Joe Heaps Nelson interviews Spencer Tunick
Spencer Tunick is an internationally known photographer and has been for more than a decade. He made his bones in the mid-nineties running around New York City staging early morning public naked photo shoots. Everything was top secret and top speed, so the shoot could be completed before the cops arrived. Now his art star status affords him more time to compose shots. Spencer has shot nudes on every continent (yes, even Antarctica).
We were neighbors on the Lower East Side. I remember passing a mysterious guy in an overcoat on Ludlow Street in 1994. He handed me a card as we passed. I read it and it said "Pose nude for Spencer Tunick." I thought, oh, ok, that guy is Spencer Tunick. Soon I met him, because my friend, the painter (and now architect) Taylor Pierce knew Spencer's friend Justin Jay. The twin towers were still up, everybody was in their twenties, and we were all about to be famous. There were parties, and more photo shoots. Spencer was the subject of numerous documentaries. The whole operation was remarkably well-organized, and Spencer was nice. He accumulated massive street cred by making sure that anybody who posed for him received a print, usually picked up at Max Fish.
But New York, especially downtown, was undergoing a painful transformation from the benign neglect of the Dinkins years to the harsh Catholic discipline of Giuliani. If Giuliani hated graffiti, squatters, jaywalking, dancing, and drinking on the street, how do you think he felt about crowds of naked weirdos (most of whom had been up partying all night) popping up in the streets of New York every other weekend? Like a male baboon uncertain of his standing in the social order, Giuliani could be counted on to attack those without the resources to fight back. Giuliani sicced the cops on Spencer, Spencer unfurled the banner of artistic freedom like a champ, and thus did they become best enemies.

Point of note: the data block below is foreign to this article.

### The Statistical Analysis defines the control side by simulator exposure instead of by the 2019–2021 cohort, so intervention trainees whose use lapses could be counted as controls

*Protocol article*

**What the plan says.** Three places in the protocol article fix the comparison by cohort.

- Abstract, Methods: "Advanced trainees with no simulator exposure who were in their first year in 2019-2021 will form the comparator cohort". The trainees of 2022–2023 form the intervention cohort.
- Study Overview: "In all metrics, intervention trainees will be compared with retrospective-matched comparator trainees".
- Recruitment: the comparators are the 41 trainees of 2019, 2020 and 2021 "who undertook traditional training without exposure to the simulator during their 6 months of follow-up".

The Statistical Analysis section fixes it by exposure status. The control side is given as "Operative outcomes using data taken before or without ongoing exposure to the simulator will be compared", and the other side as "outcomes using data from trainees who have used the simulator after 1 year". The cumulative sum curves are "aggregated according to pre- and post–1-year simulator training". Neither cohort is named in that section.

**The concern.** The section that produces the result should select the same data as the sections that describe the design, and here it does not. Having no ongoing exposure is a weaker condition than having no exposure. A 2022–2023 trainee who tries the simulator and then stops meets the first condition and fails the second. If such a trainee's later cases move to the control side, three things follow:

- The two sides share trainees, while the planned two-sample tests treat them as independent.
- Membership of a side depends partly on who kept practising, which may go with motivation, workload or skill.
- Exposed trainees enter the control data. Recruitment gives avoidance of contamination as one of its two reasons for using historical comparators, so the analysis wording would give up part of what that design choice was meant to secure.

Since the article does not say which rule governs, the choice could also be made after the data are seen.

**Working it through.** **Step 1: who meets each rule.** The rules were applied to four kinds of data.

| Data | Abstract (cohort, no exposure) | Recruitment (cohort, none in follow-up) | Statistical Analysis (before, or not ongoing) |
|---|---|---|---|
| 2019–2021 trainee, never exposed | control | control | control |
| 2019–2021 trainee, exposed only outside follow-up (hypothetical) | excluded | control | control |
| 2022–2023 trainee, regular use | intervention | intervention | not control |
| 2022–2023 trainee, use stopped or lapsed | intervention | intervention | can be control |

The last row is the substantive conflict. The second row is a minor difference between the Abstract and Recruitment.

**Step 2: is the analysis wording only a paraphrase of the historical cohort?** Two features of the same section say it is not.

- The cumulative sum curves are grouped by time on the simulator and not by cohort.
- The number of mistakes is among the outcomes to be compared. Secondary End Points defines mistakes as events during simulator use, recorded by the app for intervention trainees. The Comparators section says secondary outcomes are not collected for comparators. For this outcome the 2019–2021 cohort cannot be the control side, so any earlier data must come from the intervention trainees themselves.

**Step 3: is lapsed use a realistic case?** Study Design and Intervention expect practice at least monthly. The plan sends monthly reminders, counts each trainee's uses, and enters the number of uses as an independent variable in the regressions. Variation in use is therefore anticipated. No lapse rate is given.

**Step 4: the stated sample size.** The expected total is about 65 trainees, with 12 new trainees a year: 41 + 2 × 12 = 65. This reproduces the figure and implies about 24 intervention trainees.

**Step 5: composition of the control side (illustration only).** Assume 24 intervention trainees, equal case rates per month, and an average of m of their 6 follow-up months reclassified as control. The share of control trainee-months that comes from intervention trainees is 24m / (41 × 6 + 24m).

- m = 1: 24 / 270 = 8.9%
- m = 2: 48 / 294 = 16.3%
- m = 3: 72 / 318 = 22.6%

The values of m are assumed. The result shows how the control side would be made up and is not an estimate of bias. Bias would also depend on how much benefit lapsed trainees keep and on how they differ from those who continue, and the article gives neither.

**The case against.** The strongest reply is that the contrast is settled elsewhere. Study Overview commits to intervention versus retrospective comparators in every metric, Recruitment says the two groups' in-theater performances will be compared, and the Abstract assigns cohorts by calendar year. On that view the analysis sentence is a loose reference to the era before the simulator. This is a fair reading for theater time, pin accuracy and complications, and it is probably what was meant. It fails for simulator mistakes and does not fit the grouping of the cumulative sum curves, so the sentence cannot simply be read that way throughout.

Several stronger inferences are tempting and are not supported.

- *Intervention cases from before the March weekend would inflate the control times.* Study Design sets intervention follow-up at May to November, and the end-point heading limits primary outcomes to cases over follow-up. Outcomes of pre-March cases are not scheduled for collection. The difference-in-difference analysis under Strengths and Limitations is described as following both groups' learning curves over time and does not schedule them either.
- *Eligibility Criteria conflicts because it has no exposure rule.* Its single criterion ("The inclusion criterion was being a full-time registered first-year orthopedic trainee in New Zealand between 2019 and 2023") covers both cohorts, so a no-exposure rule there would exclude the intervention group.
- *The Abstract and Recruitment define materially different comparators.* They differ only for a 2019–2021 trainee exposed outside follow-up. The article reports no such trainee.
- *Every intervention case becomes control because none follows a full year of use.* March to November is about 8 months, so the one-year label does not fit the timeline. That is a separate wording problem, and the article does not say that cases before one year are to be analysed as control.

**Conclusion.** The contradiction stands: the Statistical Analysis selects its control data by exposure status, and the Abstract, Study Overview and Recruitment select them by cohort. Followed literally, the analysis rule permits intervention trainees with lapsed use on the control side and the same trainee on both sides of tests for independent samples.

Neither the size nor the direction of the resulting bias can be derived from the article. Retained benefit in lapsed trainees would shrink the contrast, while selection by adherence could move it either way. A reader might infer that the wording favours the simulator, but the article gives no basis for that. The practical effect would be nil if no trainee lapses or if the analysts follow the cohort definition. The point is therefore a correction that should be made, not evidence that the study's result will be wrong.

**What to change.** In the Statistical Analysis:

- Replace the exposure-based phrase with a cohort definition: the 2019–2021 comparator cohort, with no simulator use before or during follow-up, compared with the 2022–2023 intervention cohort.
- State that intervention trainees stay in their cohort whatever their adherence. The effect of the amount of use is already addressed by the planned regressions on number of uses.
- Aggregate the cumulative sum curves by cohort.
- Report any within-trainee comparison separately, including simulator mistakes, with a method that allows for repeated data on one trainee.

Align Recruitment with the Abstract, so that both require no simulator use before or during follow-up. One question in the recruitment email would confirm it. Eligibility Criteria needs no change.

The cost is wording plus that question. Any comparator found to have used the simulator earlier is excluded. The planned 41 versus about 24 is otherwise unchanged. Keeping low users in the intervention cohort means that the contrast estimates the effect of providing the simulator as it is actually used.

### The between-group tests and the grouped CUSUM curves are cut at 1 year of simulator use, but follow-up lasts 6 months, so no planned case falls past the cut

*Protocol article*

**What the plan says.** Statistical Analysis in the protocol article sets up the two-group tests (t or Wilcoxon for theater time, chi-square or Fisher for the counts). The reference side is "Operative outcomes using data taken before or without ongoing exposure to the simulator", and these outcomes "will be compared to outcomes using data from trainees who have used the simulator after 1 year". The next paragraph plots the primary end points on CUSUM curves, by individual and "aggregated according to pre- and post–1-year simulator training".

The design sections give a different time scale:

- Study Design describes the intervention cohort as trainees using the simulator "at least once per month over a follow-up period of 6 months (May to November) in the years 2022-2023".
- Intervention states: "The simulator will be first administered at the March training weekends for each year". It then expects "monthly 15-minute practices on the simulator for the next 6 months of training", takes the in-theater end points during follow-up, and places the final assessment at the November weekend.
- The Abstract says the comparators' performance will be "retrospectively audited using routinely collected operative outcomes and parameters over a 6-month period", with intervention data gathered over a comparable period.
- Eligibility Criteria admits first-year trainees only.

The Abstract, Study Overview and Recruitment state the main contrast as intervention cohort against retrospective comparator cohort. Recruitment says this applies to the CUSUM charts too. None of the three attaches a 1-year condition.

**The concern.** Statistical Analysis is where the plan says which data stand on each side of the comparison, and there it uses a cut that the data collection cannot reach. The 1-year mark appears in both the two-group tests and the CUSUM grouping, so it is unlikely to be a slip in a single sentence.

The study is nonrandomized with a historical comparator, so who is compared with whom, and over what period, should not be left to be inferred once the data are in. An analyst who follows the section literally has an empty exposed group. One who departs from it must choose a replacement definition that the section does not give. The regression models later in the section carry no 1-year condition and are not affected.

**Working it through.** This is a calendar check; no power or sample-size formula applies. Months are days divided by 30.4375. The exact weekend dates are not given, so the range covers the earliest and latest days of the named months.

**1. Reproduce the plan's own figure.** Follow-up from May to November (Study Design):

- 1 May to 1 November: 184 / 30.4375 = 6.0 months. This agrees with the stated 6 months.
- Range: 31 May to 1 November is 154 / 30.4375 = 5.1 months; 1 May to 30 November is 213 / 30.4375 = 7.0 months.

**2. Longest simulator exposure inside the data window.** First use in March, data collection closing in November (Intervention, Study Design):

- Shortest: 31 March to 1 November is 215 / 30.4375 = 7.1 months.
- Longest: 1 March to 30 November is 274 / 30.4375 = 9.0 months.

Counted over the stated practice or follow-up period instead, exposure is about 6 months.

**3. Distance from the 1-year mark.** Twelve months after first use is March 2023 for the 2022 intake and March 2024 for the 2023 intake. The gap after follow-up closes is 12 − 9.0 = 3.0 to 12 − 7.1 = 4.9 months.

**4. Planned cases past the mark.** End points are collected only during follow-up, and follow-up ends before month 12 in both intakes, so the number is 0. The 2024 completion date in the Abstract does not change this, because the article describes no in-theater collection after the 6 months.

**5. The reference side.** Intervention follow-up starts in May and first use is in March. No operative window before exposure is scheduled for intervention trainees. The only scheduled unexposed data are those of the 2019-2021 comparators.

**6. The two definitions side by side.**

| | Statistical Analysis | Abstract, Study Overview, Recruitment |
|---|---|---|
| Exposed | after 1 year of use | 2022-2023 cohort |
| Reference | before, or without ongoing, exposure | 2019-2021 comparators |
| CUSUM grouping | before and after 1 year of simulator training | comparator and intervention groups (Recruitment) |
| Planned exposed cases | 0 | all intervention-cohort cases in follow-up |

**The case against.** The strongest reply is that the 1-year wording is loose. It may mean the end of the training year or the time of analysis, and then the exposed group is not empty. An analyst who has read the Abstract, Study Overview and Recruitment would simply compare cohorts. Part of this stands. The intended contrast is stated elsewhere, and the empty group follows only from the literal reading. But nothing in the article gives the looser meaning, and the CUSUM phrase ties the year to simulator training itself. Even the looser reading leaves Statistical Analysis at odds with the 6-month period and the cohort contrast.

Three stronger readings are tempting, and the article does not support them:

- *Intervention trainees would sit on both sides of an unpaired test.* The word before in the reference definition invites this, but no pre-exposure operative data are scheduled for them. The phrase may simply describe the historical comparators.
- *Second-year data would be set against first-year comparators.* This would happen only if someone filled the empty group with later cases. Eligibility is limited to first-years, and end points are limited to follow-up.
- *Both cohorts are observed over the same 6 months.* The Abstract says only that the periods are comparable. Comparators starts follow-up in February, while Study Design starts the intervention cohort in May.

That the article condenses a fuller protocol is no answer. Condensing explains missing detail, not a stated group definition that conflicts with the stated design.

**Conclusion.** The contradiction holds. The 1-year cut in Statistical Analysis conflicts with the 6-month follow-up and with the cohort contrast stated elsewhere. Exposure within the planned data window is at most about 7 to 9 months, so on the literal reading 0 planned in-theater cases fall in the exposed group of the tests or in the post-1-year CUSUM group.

I posed for Spencer once, on the Williamsburg waterfront. First you went to the location, and there somebody would tell you the real location. A string quartet was playing. Spencer was up on a ladder, yelling at people. We were told where to put our clothes, and how to pose (on backs, toes pointing south). Spencer yelled "Now!" and, adrenaline surging, everybody ran. Once I found my position, I was jarred by the disconcerting sight of the rest of the crowd hurrying past and around me, with everybody's junk bobbing and bouncing ridiculously. In seconds a hundred naked New Yorkers were in place, lying on rocks and looking at the sky, and Spencer was working. A lone seagull circled overhead. Somebody said, "look, a bird!" and everybody laughed. I remember noticing that the girl next to me had on sparkly blue nail polish, and I thought, what an odd observation. It seemed like it was over in seconds, and like James Brown we hit it and quit it. Everybody grabbed their clothes and we scattered like roaches, anonymous individuals reabsorbed into the Brooklyn early morning. It was an unforgettable experience.
Of course, it was illegal, because you aren't supposed to be outside without any pants on, and Spencer resented the absurd but inevitable accusation that he was making porn. So, what about the photographs? The anarchic sense of humor is balanced by a sober formalism. The body or bodies, exposed to the environment, provoke empathy, or at least a sort of vicarious identification. The choice of location provides symbolic impact (i.e. the Brooklyn Bridge, the Dakota, the Stock Exchange), and as the models become more numerous, the compositions become progressively more abstract. These essentially humanist works slyly provoke and challenge our unconscious cultural assumptions. Generally speaking, the bacchanalian and apocalyptic connotations cancel each other. Only a weird pervert could find them salacious.